As anyone who reads my literary novels can likely tell, I am in love with the Thompson Shuswap region of south central BC. It’s my home country and the setting for many of my stories. But in my upcoming novel, The Spawning Grounds, that landscape is so much more than simply a backdrop—it’s a character, a spirit who takes on flesh and walks in the human world in order to protect its own.
I sought inspiration for this character in many places. One is the epigraph from Alan Haig-Brown that opens the novel, and I list others in the acknowledgements at the back of the book, most notably a Shuswap story recorded by ethnographer James Teit. Another wellspring was my family’s stories of the region.
Both my parents were great story tellers and each of their stories were deeply rooted in place. I relive their tales when I drive the back roads, through mountain forests or farm land that my family once ranched or owned. Here is the field where my mother said she was hit by lightning. Here is the old house she claimed was haunted by the ghost of an old man. Here is the crumbling mountain cabin my father built decades ago, where he exchanged stories with Shuswap herders over an open fire. Here is where my parents heard a Sasquatch call. And here is where my mother, who was only a child then, was chased through the bush by … something.
I grew up with a sense that the landscape was alive with story and haunted by spirit. There was so much more to these blue hills and secretive valleys than met the eye. Here, at the edges of wilderness, we are just as likely to meet the dark recesses of our own psyches as a coyote or bear. As a result, and as the locals will undoubtedly tell you, the landscape in my books is very much an imagined one. As well as creating a whole new river and valley as the setting for The Spawning Grounds, I’ve employed magic realism to give life to the spirit of that landscape, just as I did in The Cure for Death by Lightning.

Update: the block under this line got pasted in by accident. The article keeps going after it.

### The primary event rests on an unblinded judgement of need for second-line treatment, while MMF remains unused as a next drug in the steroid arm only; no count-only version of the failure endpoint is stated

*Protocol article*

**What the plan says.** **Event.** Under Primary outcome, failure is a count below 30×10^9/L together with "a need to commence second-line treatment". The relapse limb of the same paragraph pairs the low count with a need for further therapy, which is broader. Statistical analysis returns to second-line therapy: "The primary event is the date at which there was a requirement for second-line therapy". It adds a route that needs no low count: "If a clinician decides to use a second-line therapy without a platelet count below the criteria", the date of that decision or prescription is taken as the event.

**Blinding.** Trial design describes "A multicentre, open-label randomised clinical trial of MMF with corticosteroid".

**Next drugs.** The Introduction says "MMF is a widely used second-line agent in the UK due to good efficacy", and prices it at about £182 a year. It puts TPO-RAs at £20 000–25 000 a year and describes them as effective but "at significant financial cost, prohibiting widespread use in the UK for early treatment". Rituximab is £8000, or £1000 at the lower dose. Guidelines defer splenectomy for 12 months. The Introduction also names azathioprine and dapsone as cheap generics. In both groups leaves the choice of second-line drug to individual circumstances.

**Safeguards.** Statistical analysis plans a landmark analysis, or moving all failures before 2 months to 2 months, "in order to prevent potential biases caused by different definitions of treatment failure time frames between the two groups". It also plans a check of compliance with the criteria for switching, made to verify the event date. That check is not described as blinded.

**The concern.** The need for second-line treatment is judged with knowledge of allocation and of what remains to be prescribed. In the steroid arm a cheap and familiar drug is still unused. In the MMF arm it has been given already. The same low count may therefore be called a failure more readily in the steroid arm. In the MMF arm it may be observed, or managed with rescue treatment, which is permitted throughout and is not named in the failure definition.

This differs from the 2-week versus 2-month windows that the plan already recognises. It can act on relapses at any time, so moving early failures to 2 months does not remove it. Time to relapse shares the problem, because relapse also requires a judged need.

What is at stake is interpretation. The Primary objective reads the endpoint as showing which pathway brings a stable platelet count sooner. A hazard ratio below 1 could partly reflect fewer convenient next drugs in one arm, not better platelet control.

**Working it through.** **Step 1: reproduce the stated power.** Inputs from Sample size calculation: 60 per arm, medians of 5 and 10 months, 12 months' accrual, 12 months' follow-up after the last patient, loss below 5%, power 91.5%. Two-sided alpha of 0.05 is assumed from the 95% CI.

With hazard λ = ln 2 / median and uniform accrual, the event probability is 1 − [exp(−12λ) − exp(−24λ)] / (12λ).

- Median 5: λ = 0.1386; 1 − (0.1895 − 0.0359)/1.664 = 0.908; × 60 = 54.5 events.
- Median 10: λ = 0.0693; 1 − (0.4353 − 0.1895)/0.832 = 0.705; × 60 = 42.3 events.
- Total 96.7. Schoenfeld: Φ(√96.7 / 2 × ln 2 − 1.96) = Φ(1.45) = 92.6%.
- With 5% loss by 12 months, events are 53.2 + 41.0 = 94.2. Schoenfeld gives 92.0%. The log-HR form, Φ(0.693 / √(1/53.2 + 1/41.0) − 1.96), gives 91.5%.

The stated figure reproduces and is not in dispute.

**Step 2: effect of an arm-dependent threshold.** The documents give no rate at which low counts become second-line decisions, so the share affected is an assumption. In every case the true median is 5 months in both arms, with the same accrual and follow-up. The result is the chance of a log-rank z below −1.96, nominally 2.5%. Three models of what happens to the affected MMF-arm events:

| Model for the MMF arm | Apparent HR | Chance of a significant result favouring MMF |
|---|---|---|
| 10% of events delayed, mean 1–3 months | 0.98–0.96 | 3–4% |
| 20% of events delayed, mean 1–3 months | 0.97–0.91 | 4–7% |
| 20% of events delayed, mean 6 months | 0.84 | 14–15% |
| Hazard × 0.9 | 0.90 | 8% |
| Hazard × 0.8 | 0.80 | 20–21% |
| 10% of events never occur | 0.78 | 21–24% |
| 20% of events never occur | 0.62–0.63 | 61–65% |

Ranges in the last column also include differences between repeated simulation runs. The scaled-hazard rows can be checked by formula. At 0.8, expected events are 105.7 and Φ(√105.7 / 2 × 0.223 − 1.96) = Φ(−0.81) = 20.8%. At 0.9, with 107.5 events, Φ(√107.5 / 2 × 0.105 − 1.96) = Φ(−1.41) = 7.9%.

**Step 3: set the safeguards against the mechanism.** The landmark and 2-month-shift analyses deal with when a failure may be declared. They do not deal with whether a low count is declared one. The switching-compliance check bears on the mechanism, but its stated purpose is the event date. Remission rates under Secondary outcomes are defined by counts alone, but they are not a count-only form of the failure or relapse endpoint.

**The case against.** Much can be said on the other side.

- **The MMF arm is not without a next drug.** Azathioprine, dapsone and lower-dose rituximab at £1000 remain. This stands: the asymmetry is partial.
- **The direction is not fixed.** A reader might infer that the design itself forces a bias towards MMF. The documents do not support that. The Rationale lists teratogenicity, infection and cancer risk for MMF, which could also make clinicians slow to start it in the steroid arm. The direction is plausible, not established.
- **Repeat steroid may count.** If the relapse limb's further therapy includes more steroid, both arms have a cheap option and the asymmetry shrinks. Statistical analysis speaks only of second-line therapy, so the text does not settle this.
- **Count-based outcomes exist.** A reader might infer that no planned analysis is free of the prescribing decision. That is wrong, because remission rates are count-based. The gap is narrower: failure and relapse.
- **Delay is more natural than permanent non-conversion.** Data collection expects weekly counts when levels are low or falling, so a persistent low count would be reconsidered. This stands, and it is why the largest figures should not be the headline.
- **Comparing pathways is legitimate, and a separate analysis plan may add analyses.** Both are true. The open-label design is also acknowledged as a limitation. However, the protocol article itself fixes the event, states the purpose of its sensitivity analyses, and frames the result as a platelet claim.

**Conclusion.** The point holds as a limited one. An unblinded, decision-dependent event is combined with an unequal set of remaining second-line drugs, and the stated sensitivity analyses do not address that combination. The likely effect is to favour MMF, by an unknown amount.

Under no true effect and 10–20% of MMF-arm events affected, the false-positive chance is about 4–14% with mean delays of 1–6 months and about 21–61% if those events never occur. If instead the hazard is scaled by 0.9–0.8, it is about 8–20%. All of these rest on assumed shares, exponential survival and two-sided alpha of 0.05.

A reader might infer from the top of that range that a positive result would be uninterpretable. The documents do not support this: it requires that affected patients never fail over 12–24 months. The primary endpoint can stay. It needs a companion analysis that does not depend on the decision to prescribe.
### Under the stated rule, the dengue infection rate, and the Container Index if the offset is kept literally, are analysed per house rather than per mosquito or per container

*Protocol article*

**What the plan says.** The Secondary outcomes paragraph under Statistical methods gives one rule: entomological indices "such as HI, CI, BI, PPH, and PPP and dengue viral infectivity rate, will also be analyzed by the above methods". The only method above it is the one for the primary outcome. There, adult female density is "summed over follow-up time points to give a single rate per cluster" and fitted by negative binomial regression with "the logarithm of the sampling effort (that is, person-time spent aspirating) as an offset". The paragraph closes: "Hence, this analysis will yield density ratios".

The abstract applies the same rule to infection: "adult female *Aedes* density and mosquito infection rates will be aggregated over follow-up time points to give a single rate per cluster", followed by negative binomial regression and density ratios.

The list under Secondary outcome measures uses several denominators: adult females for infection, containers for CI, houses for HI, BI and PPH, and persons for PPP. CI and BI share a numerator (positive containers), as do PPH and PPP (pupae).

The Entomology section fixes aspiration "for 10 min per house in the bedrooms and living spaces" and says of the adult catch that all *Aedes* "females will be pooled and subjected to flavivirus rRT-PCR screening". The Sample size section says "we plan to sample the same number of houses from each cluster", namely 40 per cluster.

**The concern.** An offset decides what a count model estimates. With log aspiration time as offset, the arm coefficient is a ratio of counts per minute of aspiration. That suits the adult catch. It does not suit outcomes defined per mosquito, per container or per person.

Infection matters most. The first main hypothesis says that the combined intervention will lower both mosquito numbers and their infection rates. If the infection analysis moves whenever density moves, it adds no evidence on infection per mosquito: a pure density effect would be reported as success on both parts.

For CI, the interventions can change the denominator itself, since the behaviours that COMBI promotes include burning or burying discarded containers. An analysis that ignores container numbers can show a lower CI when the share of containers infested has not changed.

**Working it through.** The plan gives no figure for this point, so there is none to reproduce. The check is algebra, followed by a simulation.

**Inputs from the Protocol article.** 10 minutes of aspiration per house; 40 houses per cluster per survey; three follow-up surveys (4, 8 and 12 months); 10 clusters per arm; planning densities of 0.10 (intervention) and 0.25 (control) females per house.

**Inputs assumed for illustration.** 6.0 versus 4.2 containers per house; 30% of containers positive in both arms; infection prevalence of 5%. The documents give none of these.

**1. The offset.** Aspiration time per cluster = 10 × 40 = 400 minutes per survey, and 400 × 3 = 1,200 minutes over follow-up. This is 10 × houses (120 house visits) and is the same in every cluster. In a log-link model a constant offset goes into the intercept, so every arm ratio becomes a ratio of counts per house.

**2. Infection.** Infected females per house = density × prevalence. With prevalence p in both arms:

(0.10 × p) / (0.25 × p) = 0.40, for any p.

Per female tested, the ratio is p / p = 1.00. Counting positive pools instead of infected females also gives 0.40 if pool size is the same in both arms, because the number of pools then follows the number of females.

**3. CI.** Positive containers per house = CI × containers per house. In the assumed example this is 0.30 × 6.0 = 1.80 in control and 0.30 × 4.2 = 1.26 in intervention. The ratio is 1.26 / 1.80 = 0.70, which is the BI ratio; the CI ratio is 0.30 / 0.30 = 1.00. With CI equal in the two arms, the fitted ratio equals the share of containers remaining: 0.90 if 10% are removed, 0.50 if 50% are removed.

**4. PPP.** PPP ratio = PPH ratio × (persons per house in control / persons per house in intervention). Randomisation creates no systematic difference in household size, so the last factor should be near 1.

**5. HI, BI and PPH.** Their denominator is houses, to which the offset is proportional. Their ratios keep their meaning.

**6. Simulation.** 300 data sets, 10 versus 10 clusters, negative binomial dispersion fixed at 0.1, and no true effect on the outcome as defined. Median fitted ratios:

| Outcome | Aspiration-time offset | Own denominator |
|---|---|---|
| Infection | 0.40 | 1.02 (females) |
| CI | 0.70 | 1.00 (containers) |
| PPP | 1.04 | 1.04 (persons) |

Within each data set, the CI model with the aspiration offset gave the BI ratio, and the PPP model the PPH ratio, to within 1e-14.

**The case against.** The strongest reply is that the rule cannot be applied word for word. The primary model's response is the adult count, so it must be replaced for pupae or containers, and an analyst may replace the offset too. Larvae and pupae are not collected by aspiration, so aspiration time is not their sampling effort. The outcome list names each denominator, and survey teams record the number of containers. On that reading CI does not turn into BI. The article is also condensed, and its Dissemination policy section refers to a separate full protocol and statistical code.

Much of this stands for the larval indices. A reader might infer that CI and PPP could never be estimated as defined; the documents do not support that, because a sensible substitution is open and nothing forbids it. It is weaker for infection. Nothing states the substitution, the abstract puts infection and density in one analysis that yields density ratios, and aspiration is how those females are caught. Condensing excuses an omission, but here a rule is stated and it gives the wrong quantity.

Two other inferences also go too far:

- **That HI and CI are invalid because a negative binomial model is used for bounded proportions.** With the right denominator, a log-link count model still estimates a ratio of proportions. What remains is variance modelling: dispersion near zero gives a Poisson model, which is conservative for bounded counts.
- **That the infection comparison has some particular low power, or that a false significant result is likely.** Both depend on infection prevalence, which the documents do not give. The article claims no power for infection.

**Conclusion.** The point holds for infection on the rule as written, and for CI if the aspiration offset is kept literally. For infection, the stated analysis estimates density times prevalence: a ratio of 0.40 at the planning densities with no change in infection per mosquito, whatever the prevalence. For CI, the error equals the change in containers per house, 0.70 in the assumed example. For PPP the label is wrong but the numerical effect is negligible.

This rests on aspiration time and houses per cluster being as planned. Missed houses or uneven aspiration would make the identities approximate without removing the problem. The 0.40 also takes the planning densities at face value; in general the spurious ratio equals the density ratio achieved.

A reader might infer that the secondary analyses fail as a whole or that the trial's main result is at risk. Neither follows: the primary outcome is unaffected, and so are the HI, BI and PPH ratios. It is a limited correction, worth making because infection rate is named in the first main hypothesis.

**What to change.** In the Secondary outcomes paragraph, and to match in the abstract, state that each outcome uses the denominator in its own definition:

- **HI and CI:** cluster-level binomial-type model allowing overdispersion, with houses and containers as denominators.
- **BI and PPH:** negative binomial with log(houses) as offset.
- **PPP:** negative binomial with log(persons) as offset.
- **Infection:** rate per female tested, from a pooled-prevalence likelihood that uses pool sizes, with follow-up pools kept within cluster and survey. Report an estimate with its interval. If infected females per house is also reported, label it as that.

Ultimately, though, the landscape itself was the deepest inspiration for the spirit that haunts The Spawning Grounds. As I wrote the novel, my husband, a seasoned photographer named Mitch Krupp, and I explored the region together, he with his camera, me with my notebook and pen. Mitch helped me to see my home country in a new light, through the lens of his camera. You’ll see his images of the region in the photographs and video that accompanies this blog.
In the video, you’ll also hear “Letter to the Blue (Beth’s Song),” written and performed by Christina Foster and Greg MacLachlanthe Crossroad Magadelenes. Christina and Greg wrote the song specifically for a reading I gave at the Stories in the North festival in Thessalon, Ontario, in June 2016. To write it, they found their own inspiration in my first novel, The Cure for Death by Lightning. Not surprisingly, since the two novels rose from the same landscape, this song is a perfect fit for The Spawning Grounds.
I hope that in viewing this video and Mitch’s photos, and in reading The Spawning Grounds, you’ll get a sense of the beauty and magic inherent to the Thompson Shuswap landscape, and also catch a glimpse of the spirit hiding within.